Authorities step up anti-piracy drive

Authorities step up anti-piracy drive


The Ministry of Culture and Information is set to take stringent measures against business entities as well as personal computer users who acquire software illegally.

As part of its anti-piracy drive, the ministry has now authorized Internet service providers, data centers and other regulatory bodies not to offer services to subscribers and PC users until they review their program licenses and are satisfied with the authenticity of the programs.

Sedeeq Al-Tayeb, deputy governor of the Communication and Information Technology Commission (CITC), has been entrusted with the task to send directives to all Internet service providers by the Saudi government.

"The move is to ensure that all computer users use authentic and licensed software," said a press statement yesterday. The new measure comes within the framework of the ministry’s drive to comply with the copyright protection system and the importance of respecting intellectual property rights in Saudi Arabia.

In an effort to encourage society to respect intellectual property rights, a television campaign was launched recently with the slogan: "Copying is Stealing...Don't Do It."

The act of copying any intellectual property, including software, games or books, have greatly harmed intellectual property right holders ranging from authors, publishers and producers across the world.

Referring to measures taken by regulatory agencies in the Kingdom, the statement said the CITC has asked users of services and programs to acquire licenses and advised providers not to cooperate with those who do not have original computer programs.

Of late, a number of complaints have been filed by the owners of software programs that are being copied and sold in the open market.

"Hence, the Ministry of Culture and Information reached an agreement with the program owners and been given a two-month grace period to address the issues and to acquire the necessary permits," said the statement. If necessary guidelines are not complied, then the ministry is ready to prosecute offenders. Companies or individuals can also be asked to pay hefty fines.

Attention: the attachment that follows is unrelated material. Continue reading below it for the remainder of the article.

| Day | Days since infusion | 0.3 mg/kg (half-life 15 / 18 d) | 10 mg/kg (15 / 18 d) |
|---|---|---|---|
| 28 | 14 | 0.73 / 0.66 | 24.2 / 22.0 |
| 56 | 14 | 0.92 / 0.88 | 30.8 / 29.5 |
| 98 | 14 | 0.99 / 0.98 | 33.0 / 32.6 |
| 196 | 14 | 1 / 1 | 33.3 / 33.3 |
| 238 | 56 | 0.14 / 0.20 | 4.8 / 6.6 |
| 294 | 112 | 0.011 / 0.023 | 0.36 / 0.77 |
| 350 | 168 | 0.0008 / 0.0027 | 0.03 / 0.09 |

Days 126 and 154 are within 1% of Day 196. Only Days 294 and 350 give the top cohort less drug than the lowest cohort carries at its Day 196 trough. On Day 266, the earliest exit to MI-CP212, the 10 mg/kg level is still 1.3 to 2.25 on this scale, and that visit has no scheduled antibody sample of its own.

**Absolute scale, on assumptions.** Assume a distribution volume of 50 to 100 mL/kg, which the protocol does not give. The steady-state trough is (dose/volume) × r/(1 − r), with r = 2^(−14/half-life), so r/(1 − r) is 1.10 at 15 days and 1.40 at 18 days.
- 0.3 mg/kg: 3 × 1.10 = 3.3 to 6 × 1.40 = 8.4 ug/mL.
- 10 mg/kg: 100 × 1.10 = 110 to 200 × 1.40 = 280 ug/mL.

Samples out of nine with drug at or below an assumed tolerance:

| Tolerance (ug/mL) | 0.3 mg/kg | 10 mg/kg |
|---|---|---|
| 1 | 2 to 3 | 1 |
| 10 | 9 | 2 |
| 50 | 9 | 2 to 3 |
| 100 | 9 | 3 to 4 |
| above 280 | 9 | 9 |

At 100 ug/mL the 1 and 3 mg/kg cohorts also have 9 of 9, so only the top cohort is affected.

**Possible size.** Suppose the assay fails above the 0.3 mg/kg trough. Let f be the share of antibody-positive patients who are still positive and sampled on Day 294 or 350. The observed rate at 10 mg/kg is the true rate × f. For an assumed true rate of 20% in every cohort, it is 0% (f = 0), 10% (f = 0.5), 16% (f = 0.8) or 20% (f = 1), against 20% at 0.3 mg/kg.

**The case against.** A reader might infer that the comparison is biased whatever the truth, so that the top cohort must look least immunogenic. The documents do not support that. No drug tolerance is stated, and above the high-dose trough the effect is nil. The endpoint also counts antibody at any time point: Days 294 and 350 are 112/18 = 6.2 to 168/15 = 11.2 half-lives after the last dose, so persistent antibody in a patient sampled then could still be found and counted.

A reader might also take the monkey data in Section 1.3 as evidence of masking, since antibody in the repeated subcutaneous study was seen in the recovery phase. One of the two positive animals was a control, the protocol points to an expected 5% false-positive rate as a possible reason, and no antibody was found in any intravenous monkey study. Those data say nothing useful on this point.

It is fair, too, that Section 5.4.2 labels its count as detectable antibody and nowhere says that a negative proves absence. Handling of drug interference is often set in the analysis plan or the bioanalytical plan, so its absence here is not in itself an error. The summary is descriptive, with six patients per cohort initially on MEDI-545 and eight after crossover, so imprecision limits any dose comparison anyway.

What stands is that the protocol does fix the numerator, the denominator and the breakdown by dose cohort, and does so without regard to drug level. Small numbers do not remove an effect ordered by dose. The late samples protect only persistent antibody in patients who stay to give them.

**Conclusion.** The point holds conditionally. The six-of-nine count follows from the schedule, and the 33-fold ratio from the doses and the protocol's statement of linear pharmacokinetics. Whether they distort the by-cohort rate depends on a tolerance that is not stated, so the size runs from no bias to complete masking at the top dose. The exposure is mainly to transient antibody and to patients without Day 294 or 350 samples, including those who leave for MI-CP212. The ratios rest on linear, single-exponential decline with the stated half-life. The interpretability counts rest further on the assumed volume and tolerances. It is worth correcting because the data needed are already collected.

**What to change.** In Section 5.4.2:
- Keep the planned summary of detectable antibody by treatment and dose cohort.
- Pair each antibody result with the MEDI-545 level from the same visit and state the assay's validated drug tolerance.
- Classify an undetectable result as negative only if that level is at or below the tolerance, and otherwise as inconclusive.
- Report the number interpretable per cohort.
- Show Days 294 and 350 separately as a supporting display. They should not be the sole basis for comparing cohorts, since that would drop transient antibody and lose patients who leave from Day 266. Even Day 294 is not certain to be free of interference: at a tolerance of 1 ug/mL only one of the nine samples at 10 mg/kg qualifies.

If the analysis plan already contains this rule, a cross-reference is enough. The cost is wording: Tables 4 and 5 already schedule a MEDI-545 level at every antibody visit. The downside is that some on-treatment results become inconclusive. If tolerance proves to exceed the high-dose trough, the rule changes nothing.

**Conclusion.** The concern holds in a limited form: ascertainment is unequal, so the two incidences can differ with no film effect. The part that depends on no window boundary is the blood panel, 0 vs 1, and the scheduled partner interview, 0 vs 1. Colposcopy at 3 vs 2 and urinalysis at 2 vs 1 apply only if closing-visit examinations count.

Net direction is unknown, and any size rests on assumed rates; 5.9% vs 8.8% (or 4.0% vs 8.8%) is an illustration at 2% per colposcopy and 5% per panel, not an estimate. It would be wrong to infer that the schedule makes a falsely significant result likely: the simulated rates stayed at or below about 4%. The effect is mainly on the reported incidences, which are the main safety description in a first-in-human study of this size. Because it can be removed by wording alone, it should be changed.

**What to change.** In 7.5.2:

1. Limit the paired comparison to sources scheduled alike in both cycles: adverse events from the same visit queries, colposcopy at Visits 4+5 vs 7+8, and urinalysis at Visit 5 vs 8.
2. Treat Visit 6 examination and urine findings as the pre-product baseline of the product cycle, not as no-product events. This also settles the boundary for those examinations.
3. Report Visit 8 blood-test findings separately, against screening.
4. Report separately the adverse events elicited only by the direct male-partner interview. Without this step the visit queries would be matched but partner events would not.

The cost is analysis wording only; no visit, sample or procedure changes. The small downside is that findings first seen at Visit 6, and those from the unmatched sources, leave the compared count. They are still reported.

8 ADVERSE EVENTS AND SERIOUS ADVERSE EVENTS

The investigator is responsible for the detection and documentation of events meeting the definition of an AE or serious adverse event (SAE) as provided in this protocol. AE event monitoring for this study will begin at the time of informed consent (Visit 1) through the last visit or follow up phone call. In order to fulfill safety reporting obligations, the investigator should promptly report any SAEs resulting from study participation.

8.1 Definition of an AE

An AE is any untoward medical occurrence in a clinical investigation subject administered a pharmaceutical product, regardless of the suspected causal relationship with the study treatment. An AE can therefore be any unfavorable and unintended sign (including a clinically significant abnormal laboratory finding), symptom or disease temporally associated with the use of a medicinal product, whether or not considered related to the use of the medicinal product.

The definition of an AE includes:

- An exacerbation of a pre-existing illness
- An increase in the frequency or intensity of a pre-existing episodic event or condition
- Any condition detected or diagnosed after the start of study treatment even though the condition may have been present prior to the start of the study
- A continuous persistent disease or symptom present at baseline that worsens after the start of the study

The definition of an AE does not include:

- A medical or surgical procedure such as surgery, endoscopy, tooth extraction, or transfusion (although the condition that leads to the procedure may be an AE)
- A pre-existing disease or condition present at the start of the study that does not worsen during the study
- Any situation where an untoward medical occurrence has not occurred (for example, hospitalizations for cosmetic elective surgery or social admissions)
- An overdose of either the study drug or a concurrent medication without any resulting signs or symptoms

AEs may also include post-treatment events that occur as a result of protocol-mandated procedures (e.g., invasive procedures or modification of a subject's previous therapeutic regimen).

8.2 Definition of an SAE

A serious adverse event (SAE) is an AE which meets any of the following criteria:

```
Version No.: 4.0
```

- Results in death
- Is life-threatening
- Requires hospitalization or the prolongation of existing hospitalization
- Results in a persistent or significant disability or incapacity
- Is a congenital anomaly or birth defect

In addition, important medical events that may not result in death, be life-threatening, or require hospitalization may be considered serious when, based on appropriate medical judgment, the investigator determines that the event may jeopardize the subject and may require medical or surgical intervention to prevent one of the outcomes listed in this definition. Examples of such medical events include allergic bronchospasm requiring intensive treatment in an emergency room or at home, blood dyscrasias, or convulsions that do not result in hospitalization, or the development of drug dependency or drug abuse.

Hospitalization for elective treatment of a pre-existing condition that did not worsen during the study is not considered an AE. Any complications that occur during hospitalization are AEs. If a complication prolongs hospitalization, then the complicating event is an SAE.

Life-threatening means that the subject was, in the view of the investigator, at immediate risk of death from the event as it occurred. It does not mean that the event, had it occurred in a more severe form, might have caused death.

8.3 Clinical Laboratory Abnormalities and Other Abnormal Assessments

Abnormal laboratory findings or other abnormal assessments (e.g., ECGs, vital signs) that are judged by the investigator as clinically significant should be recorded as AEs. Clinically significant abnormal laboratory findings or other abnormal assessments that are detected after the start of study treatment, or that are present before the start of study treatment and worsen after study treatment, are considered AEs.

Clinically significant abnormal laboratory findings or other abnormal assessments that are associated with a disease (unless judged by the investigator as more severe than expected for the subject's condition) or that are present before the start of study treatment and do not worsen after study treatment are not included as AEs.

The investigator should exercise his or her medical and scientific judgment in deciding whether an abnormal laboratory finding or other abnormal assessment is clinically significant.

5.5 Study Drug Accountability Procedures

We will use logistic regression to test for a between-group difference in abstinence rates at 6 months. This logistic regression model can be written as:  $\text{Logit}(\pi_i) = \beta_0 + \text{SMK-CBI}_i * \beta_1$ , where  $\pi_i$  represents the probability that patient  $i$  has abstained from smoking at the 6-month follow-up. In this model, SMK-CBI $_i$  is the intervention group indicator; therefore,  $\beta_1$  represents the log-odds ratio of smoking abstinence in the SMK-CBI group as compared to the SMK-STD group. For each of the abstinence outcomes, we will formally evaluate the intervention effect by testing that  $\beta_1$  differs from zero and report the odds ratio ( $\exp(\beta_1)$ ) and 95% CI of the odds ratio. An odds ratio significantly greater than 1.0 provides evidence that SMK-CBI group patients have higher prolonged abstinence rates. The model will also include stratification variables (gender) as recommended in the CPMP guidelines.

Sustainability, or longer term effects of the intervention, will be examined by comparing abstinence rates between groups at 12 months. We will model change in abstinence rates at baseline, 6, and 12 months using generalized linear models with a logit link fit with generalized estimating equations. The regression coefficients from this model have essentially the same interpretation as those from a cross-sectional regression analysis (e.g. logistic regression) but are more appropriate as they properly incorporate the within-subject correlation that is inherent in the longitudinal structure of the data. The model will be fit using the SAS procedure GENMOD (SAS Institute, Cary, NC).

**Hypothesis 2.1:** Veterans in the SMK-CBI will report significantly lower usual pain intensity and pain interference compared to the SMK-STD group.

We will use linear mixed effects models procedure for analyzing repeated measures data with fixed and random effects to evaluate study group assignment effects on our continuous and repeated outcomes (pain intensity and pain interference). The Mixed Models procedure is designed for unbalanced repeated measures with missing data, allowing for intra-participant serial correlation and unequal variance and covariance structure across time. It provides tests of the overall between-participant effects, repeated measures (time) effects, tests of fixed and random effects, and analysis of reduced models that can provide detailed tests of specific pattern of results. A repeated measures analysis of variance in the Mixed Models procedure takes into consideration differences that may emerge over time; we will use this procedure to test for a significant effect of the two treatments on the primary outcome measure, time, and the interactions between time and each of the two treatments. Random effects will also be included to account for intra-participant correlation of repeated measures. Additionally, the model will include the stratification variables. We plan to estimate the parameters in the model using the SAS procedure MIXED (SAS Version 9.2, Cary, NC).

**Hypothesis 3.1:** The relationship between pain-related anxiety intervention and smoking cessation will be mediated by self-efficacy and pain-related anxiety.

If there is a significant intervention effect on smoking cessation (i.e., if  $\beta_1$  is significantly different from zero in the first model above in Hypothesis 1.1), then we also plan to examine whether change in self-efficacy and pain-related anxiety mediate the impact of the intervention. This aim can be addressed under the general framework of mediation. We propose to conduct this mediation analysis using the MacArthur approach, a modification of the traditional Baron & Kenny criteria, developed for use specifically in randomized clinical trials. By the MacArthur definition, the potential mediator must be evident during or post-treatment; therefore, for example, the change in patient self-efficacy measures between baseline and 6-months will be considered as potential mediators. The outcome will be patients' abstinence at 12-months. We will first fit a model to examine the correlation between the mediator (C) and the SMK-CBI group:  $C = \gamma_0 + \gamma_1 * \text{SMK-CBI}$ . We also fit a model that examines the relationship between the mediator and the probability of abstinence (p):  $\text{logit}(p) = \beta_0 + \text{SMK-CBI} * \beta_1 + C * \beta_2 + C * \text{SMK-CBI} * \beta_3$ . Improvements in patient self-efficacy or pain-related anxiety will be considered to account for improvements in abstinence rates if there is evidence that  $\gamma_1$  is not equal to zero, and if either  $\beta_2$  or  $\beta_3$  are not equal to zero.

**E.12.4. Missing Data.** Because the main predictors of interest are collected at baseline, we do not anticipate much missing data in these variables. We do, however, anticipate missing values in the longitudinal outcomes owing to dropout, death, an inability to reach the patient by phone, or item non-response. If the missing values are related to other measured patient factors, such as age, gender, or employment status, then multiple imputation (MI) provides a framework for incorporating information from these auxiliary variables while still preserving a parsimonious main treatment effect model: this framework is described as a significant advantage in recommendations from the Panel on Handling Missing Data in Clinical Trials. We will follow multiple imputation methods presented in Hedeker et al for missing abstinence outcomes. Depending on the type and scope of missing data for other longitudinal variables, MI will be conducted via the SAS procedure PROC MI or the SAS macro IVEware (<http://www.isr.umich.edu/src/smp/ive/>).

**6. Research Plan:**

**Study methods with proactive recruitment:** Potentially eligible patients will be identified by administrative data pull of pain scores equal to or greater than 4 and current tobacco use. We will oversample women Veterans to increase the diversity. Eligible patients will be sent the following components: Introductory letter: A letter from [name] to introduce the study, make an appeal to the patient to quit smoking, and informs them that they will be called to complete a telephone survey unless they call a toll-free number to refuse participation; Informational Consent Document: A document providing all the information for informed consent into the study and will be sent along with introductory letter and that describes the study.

Rafeeq Al-Okaily, general manager of the ministry’s General Directorate of Copyright, said there was a need to take these measures.

Al-Okaily emphasized all entities in the Kingdom must use authentic and licensed programs. He also stressed the fact that parent business companies and Internet providers will be responsible in case one of their clients uses fake computer programs.

He said the Kingdom was exerting all efforts to curb this illegal business practice. In a landmark decision, Saudi Arabia's Board of Grievances (BOG) upheld early this month a recommendation of the ministry to impose a jail sentence on a Saudi businessman trading in pirated goods.

“The conviction is seen by the Arabian Anti-Piracy Alliance (AAA) as a new precedent that serves as a deterrent to would-be violators,” said Scott Butler, AAA chief executive officer.

According to the Business Software Alliance (BSA), almost half the world’s PC users acquire software illegally today. The BSA conducted its research by surveying approximately 15,000 PC users in 32 countries. The level of piracy levels vary, with some people installing single-licensed software on multiple machines, while others would download programs from a P2P network.

China had the highest percentage of regular software pirates compared to the rest of the world, followed by countries including Nigeria, Vietnam, Ukraine, Malaysia, Thailand and Indonesia.


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